a) Using new/delete every time we want to add/delete elements (To keep the size of the buffer exact: for an n-element-buffer, the size is n*sizeof(element_type) ).
b) Increasing the capacity unnecessarily (To avoid calling ::operator new and ::operator delete every time).
[/quote]

As mentioned previously, STL's vector is designed to optimize for access speed and insertion speed. Avoiding new and delete every time is not quite the whole picture for the reasoning of its memory allocation behavior. The main cost in vector's insertion is when a reallocation is made, the container maintains the old elements and appends the new one after the old elements in the newly allocated block. You need to copy all of those old elements from the old memory block to the new one.

This is where the O(n) cost comes from if you reallocate a constant size larger than the old memory block. When you increase the memory block size by a geometric factor, you can achieve an amortized constant time insertion because you end up performing the super expensive memory block copy far less frequently.
0

Share this post


Link to post
Share on other sites
It does more than just reduce the number of copies that occur duing the relocation involved in growing, it changes the insertion time from O(n) to amortized constant time i.e. O(1).
Consider the number of copies done to insert 512 items for a vector that doubles in size, starting at 8 items (real-world typical numbers).
To insert the 9th item, the capacity goes from 8 to 16 and the 8 existing items must be copied over...
To insert the 17th item, the capacity goes to 32 and 16 items must be copied over...
To insert the 33rd item 32 items must be copied over...
To insert the 65th item 64 items are copied over...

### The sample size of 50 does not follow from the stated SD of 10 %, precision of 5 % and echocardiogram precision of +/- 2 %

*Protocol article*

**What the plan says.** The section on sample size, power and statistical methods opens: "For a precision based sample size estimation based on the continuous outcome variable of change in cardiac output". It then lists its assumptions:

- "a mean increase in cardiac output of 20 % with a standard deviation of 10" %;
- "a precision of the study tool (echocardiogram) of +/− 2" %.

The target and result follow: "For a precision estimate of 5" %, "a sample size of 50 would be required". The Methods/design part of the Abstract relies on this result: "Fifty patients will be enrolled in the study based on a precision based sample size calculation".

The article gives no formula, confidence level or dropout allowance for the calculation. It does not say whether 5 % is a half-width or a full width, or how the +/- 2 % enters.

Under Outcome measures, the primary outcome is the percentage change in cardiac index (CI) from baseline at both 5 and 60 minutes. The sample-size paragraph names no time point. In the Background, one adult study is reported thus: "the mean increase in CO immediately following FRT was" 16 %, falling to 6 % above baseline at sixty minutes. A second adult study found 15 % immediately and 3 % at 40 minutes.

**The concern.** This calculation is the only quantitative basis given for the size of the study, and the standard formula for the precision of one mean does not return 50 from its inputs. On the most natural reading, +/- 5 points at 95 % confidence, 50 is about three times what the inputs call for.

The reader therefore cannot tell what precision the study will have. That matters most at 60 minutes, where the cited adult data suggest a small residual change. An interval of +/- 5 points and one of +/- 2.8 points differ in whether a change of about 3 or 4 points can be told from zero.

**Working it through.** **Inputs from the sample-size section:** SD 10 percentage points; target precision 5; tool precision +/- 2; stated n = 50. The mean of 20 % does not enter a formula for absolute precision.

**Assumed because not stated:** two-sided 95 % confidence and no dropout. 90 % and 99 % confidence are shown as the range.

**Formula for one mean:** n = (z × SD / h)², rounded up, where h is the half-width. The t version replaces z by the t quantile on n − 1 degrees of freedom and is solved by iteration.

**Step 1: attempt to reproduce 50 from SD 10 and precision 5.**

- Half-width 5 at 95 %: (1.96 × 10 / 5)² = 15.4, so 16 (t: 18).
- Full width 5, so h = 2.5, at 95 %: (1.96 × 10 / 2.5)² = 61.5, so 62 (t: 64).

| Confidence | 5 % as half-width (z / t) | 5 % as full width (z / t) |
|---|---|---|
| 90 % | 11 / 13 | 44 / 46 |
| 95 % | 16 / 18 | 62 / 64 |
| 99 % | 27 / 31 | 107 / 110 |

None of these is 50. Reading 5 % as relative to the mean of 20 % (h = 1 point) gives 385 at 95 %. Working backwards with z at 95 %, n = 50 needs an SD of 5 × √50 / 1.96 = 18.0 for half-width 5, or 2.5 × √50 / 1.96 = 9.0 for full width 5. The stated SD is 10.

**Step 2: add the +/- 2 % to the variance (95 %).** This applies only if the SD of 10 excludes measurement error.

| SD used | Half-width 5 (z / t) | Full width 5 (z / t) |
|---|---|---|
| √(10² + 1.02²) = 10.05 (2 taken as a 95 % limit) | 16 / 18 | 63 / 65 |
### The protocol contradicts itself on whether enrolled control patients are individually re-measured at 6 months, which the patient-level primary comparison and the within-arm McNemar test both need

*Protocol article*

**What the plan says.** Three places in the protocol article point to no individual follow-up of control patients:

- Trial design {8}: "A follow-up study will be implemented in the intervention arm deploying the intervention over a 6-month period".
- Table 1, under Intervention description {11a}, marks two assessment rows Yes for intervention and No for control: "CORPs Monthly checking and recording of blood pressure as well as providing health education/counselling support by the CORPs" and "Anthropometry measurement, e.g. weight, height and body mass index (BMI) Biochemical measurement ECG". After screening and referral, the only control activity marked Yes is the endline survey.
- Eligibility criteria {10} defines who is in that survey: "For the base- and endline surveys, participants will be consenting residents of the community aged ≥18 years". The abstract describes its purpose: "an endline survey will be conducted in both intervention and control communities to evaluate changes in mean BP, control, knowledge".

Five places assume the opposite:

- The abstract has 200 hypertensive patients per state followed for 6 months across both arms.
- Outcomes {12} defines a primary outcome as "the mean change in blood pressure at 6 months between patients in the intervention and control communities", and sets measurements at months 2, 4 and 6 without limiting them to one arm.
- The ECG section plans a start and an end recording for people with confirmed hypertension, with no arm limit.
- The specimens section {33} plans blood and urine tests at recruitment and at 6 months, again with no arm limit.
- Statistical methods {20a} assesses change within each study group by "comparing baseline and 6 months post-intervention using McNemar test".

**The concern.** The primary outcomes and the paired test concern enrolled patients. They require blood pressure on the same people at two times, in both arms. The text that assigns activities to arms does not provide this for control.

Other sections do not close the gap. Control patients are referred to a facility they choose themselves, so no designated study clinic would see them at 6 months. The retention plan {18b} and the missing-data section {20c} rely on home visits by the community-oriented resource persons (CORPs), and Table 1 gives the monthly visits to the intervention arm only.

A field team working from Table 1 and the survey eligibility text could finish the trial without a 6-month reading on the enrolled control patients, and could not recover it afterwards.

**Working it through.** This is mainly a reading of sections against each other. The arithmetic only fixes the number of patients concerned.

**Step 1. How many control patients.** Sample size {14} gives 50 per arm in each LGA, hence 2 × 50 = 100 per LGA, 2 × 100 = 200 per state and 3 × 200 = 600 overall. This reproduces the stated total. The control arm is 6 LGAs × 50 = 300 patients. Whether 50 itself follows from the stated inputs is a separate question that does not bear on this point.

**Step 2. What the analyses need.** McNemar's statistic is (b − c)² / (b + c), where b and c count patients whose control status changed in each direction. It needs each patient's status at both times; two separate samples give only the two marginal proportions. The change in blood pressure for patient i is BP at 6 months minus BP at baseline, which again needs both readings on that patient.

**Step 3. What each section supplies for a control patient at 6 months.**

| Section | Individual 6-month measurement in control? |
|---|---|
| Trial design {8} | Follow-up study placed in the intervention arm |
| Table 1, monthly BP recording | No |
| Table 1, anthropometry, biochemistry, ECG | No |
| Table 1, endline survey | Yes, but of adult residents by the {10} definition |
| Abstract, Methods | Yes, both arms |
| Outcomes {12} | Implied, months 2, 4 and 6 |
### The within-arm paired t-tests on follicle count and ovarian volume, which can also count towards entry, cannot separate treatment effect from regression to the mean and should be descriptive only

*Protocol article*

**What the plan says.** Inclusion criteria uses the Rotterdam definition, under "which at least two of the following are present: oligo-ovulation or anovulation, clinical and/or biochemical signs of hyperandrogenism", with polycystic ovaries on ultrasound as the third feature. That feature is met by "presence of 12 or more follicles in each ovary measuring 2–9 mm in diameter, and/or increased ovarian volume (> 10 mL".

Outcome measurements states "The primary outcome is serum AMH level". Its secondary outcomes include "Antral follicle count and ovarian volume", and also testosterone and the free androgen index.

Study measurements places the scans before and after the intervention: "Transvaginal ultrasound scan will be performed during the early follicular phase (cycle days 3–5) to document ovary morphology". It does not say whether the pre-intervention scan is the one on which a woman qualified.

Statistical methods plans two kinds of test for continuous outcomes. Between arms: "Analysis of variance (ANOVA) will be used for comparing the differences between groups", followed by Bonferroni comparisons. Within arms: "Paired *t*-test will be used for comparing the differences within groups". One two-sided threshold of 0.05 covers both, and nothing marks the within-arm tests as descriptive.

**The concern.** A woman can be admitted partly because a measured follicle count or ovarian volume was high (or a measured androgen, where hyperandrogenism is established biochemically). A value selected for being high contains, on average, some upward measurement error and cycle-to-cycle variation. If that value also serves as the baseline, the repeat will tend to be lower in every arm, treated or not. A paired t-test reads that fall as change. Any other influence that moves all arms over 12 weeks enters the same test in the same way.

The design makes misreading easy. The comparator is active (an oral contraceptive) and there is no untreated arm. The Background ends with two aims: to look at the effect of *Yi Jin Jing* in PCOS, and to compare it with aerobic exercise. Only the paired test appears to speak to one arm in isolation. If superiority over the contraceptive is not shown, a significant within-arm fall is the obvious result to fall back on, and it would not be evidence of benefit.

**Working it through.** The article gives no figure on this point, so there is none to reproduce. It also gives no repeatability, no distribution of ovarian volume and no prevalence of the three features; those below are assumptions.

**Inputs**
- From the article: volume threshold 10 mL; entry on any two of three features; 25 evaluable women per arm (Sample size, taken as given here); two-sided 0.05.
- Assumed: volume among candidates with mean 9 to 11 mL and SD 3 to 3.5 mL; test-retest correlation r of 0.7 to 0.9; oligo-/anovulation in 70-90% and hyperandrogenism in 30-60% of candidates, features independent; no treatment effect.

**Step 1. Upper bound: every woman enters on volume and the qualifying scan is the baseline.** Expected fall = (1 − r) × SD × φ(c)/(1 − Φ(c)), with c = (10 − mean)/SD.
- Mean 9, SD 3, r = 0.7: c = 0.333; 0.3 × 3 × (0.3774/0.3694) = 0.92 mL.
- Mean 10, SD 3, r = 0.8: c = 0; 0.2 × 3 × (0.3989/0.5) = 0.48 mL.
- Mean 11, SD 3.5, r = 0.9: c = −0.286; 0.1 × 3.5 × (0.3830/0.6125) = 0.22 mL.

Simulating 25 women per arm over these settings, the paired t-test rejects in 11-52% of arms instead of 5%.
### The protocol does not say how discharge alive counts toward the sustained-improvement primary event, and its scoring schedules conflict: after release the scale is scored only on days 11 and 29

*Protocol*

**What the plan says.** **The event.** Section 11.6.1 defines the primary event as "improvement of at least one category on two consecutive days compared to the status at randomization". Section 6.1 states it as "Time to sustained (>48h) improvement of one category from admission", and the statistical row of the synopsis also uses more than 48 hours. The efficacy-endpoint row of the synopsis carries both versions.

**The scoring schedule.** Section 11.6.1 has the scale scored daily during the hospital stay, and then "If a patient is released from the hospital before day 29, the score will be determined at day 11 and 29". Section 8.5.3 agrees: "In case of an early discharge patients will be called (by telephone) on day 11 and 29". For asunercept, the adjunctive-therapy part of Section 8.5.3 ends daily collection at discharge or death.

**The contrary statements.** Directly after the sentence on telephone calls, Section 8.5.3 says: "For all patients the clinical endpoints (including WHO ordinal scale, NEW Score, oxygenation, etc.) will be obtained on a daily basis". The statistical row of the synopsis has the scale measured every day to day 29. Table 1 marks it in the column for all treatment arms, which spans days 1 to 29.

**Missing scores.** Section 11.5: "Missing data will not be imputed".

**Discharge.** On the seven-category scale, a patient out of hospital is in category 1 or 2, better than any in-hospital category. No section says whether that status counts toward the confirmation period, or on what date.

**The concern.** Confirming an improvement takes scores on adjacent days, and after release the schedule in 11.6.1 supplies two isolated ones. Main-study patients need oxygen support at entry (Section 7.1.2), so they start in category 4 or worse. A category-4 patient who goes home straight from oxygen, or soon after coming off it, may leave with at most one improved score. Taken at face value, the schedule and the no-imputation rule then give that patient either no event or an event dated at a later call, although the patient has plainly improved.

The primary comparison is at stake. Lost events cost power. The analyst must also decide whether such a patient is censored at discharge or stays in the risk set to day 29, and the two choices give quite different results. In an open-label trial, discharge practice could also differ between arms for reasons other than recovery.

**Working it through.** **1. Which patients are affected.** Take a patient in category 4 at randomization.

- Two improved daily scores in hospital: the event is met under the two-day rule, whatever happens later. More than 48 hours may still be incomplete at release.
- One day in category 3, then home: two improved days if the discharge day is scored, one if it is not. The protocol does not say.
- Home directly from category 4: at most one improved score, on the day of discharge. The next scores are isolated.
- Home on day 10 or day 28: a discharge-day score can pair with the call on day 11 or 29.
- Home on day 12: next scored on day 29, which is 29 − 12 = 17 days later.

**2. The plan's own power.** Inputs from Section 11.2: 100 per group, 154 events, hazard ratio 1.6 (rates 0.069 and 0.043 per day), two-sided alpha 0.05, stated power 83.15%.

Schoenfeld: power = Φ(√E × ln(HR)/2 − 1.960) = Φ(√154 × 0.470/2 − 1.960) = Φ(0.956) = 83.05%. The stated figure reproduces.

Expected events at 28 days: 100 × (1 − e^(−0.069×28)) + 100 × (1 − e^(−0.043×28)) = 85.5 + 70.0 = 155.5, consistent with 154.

To insert the 129th item 128 items are copied...
To insert the 257th, 256 are copied...
The remainder require no growing.
Total number of copies for all 512 inserts: (8+16+32+64+128+256) = 504 (approximately the same number of items that were inserted!)

Growing by 1 each time instead gives you:
1+2+3+4+5+6+7+8+9+10+11+12+....511 copies, which equals 131072 copies. That's a boatload of copies, and it only gets rapidly worse.
If you want 100000 items - forget it, that's 5 billion copies required!!

But wait there's still more; Growing by a geometric factor (e.g doubling) also reduces memory fragmentation.

Forget about the fact that a vector allocates more memory than it often uses at any given moment. As that memory has not been touched yet it has not had to be fetched or cached, and it makes no difference whether the memory allocator itself reserves that extra room, or whether the container does it. I'm told this is especially true on Linux where allocated memory isn't even mapped to physical memory until it is touched.
0

Share this post


Link to post
Share on other sites

Create an account or sign in to comment

You need to be a member in order to leave a comment

Create an account

Sign up for a new account in our community. It's easy!


Register a new account

Sign in

Already have an account? Sign in here.


Sign In Now
Sign in to follow this  
Followers 0